Maras (Dolichotis patagonum) are the fourth largest rodent in the world, after capybaras, beavers, and porcupines, reaching about  18 inches (45 cm ) tall. In the wild, Maras live in dry, grassy areas in South America. With their long, thin legs and tall ears they seem much like a hare, but the Maras are actually a subfamily of the guinea pig. They can make jumps of 2 meters. 

Though the family is already out in their habitat for visitors to enjoy, the babies are very shy and stay close to mom, who often has them safely snuggled together in their underground nest. They come out to nurse and play and end up getting nuzzled by the other adults.

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Mara nuzzle

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Mara solo

Photo Credit: Artis Royal Zoo

Springtime Brings Lambs to Artis Zoo

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Two lambs were born at Artis Zoo in Amsterdam during the first week of March. Within four hours, the lambs could stand upright and drink their first milk. After a few days, they will begin to eat grass and hay.

The petting zoo at Artis has Cameroon Sheep and Hampshire Down Sheep, as well as goats, rabbits, guinea pigs and Kunekune pigs. 

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Photo Credits: Artis Zoo

Watch the lambs venture out into the petting zoo with their mother:

Tumbili Loves Shangwe at Artis Zoo

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Once again Dutch photographer extraordinaire, A.J. Haverkamp, has shared some amazing photos of Chimpanzees at the Artis Royal Zoo. This time he has captured some tender moments between the Artis Zoo's new baby, Shangwe, and alpha male, Tumbili (Billy for short).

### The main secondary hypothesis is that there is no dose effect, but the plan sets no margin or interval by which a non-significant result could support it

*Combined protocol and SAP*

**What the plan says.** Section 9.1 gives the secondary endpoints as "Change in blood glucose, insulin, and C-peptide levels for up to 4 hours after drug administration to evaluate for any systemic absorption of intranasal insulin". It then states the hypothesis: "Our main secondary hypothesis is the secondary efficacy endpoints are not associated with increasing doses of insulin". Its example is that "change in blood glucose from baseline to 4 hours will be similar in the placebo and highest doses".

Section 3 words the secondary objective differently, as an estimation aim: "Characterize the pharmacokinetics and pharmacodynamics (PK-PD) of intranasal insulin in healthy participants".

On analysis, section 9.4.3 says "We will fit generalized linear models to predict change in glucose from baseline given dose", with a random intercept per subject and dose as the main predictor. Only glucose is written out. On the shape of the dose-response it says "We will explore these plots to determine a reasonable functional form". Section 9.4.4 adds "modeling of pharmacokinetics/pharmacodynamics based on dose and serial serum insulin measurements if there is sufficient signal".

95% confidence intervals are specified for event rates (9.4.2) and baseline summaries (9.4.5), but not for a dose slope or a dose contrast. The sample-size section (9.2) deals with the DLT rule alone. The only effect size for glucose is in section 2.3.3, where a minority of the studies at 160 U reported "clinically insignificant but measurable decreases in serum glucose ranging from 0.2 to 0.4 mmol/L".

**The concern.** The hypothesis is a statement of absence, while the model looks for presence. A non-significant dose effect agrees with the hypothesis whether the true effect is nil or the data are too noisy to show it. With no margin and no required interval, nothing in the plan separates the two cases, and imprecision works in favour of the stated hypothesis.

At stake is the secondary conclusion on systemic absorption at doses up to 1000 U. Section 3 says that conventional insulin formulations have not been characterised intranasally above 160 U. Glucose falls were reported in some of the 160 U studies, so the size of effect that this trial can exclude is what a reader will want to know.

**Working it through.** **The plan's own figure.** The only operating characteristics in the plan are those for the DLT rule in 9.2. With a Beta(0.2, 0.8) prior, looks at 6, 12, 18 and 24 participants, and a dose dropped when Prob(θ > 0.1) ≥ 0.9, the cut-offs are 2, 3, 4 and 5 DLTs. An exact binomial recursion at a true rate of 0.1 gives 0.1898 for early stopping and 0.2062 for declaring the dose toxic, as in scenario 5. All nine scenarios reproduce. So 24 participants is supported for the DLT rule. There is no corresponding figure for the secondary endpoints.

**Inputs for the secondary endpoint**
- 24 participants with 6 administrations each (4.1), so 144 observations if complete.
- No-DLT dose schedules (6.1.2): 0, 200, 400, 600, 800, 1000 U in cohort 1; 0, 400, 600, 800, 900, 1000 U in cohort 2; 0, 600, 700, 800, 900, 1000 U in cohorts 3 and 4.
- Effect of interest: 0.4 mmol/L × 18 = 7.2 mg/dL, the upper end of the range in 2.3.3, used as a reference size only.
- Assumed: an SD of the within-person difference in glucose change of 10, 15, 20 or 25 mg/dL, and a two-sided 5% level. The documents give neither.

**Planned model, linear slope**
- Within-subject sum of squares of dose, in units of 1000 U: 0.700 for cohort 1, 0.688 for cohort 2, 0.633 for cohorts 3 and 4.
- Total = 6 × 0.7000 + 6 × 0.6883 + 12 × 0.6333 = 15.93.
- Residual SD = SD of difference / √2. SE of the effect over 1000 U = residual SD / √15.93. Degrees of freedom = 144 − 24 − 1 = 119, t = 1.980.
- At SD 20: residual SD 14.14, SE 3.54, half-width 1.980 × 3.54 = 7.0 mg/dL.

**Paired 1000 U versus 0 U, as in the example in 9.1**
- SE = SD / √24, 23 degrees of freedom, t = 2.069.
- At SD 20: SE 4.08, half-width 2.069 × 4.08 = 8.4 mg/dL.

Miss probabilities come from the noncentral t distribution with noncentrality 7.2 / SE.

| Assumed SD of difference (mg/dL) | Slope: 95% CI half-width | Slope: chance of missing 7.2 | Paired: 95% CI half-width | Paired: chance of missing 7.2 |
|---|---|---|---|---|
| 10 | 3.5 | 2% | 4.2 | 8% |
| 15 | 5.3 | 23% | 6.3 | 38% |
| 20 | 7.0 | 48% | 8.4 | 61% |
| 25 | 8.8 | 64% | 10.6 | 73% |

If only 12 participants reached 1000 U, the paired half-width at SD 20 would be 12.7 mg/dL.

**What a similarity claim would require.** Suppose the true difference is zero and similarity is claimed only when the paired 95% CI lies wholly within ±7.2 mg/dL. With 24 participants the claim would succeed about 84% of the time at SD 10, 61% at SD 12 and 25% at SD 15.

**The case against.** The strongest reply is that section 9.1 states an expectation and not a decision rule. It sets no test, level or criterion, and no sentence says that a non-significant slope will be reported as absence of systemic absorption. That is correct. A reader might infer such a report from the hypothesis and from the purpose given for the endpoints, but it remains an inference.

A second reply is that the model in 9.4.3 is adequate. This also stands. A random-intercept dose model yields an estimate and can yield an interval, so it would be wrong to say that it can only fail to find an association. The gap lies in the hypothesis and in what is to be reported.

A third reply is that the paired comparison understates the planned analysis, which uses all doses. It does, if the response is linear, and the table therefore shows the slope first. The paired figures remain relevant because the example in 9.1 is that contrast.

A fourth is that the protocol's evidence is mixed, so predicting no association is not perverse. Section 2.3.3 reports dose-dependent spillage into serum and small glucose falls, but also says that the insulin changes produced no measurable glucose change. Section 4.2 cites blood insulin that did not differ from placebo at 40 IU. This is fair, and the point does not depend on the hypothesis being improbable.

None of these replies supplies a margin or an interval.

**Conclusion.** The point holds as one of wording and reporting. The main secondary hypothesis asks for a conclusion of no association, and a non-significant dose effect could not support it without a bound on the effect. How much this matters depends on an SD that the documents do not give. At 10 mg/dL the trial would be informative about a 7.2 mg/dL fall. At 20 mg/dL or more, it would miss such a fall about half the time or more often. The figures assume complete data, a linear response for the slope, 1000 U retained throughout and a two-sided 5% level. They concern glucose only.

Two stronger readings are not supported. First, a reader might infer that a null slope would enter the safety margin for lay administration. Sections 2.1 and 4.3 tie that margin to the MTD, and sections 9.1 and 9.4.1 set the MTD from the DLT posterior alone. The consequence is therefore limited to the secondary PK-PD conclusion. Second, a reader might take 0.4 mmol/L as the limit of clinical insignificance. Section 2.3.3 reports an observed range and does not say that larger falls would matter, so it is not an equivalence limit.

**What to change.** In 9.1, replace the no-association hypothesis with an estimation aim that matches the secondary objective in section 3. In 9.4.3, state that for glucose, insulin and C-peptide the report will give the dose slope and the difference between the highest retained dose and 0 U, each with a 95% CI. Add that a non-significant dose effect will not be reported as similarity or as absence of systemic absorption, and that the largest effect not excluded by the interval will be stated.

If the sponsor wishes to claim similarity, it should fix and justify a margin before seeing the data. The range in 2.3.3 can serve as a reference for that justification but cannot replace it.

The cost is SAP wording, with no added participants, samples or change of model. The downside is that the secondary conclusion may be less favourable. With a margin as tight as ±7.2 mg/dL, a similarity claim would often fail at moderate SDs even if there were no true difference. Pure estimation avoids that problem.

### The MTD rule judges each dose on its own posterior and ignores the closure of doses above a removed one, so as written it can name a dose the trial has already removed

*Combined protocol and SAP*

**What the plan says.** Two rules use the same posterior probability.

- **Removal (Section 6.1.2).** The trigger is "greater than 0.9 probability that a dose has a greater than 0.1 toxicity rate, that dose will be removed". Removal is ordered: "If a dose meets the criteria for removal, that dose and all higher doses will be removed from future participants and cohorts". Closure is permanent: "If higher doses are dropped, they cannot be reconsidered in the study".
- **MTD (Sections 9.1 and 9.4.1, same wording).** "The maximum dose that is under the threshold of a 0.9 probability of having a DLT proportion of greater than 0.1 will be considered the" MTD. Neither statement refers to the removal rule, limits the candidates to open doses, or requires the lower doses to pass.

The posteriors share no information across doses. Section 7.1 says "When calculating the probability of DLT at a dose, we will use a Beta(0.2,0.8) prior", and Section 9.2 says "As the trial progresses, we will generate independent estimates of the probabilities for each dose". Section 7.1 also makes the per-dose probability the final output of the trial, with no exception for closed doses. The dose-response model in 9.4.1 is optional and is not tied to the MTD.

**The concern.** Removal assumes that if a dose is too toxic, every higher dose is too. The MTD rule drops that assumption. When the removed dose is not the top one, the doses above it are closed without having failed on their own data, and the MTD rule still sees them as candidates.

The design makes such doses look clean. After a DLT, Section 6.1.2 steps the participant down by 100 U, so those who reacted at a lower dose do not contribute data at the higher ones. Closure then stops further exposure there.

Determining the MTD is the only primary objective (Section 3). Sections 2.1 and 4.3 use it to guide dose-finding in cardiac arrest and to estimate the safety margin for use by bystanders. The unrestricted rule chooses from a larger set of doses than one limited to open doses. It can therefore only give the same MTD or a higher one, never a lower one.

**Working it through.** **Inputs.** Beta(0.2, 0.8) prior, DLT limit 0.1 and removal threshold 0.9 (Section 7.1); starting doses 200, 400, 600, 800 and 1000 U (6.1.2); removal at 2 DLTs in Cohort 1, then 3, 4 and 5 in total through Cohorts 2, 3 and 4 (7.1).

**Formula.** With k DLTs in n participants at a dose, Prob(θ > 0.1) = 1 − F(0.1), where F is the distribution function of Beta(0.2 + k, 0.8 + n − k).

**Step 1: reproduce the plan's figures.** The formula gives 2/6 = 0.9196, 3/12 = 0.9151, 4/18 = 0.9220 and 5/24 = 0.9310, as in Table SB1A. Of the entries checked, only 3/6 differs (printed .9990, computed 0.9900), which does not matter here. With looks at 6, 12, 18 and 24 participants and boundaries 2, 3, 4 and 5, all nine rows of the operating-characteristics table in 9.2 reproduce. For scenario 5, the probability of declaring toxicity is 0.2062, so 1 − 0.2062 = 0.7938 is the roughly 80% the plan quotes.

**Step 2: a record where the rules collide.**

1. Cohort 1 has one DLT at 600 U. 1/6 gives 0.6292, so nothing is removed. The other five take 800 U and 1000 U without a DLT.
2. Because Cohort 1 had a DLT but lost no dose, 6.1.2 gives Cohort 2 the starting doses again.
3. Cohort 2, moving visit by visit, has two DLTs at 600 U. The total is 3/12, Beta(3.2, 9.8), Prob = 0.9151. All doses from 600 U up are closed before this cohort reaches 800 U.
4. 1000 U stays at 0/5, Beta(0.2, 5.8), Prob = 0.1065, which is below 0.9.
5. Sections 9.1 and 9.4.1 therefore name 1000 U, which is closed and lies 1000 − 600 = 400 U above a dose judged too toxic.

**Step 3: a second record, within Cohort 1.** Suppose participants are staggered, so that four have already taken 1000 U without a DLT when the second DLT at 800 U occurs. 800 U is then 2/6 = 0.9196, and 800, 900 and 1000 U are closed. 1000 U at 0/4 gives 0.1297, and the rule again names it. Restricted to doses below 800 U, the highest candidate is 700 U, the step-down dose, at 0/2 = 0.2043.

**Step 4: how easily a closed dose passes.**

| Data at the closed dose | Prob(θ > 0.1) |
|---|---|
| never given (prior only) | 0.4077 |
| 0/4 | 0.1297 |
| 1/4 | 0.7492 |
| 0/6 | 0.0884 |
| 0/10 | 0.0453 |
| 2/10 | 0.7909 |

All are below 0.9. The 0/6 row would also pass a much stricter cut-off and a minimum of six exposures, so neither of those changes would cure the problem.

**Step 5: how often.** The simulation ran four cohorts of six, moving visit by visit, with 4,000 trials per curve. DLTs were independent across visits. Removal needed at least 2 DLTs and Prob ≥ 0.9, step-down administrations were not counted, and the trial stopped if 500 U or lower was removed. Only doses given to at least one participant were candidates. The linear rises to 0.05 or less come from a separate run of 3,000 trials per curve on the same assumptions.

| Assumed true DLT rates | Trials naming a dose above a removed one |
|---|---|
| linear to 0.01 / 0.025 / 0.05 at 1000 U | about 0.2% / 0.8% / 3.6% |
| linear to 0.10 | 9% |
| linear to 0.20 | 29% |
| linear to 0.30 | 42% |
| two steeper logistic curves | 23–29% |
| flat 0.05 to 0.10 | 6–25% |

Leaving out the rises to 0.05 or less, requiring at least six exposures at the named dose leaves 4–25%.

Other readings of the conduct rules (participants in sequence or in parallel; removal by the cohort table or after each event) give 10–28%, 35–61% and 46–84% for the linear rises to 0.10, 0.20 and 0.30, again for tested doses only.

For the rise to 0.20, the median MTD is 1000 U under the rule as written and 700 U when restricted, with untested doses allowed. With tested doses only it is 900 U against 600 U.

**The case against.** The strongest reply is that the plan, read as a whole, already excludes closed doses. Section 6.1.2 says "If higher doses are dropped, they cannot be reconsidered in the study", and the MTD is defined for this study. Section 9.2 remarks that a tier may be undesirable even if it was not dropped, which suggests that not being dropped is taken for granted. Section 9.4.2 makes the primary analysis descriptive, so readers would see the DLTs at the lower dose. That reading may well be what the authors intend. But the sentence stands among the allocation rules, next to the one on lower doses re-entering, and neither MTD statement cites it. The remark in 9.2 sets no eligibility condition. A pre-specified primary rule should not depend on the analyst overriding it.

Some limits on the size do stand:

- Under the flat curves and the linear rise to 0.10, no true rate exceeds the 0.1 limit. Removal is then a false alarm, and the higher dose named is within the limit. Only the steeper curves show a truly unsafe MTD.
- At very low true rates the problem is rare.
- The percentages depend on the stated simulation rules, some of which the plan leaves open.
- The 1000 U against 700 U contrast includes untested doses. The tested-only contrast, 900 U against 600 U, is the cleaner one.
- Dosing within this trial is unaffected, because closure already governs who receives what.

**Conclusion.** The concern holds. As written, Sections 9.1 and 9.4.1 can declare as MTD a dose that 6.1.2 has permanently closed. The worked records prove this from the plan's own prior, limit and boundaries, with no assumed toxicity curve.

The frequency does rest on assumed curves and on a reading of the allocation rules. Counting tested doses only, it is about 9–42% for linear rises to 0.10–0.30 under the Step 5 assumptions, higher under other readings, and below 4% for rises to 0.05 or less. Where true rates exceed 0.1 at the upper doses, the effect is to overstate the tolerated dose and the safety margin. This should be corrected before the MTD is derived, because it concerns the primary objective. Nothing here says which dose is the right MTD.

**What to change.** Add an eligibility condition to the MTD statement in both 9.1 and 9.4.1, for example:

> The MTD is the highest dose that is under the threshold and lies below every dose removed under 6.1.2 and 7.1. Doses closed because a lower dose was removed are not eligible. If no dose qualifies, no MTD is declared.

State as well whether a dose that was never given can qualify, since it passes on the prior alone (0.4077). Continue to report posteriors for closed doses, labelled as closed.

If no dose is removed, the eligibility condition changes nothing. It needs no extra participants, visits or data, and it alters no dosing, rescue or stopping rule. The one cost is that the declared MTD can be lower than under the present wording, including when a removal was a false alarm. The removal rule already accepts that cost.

While Chimpanzee groups are led by a dominant male, this individual is often not the biggest or strongest. Rather the alpha male is the best at forging relationships within the group and building alliances, so other group members will support him in times of conflict. Sometimes this maneuvering can be downright manipulative, with the alpha male turning group members against would-be challengers. Sound like any other species you know...?

Tumbili Kisses Shangwe 1

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Shangwe with Mom 2Photo credit: A.J. Haverkamp

Wonderful photos of Shangwe with Mom below the fold

Continue reading "Tumbili Loves Shangwe at Artis Zoo" »

Meet Betong, The Baby Malayan Tapir


On the morning of August 24th, a baby Malayan Tapir named Betong was born at The Netherlands' Artis Zoo. Within an hour of his arrival, Betong was successfully nursing and standing firm on his four feet. That following Tuesday, the spotted male Tapir baby was out on exhibit for the first time. The endangered Malayan Tapir is threatened mainly by human activity such as deforestation for agriculture. Artis Zoo participates in European breeding program aimed at developing a viable breeding population of Malayan Tapirs. In addition to breeding this rare and unusual species, Artis conducts extensive research into the development cycle of Tapirs in the womb.



Photo credits: Artis Zoo

Meet Little Douli, The Netherlands' Newest Baby Gorilla!

Artis Zoo Gorilla 4

On Monday, February 27th, after an 8.5 month gestation period, Artis Zoo Gorilla Dafina gave birth to a healthy baby boy. Artis, The Netherlands' oldest zoo, is already home to 10 gorillas, two of which were born last year. There are plenty of experienced moms for Dafina to learn from, although she appears to be having no trouble playing the part. From birth, gorilla mothers typically hold their young tightly to their belly buttons, making it difficult for keepers to determine their sex, often for weeks. By a stroke of luck, Dafina lifted the young baby in the presence of keepers late yesterday, giving them a clear view that the tiny baby is in fact a boy. He's been given the name Douli, after a place in the Gabon state of Africa.

Artis Zoo Gorilla

Photo credits: Artis Zoo

Tapir Trio Takes Twenty-Twelve By Storm!


Three baby Tapirs are taking 2012 by storm! First it was the U.K.'s Chester Zoo, whose female Tapir, Jennifer, gave birth to a little girl (pictured above) on December 27. The calf, named Talia, is doing really well and has already been seen out and about, foraging for food. Then on New Year's Eve a male South American Tapir (2nd and 3rd pictures) was born at the Netherlands' Artis Zoo. Last but not least, Tampa's Lowry Park Zoo welcomed a female Tapir calf (last 2 pictures) on New Years Day. There are four species of tapir native to Southeast Asia and in Central and South America, all of which are classified as endangered due to ongoing decline.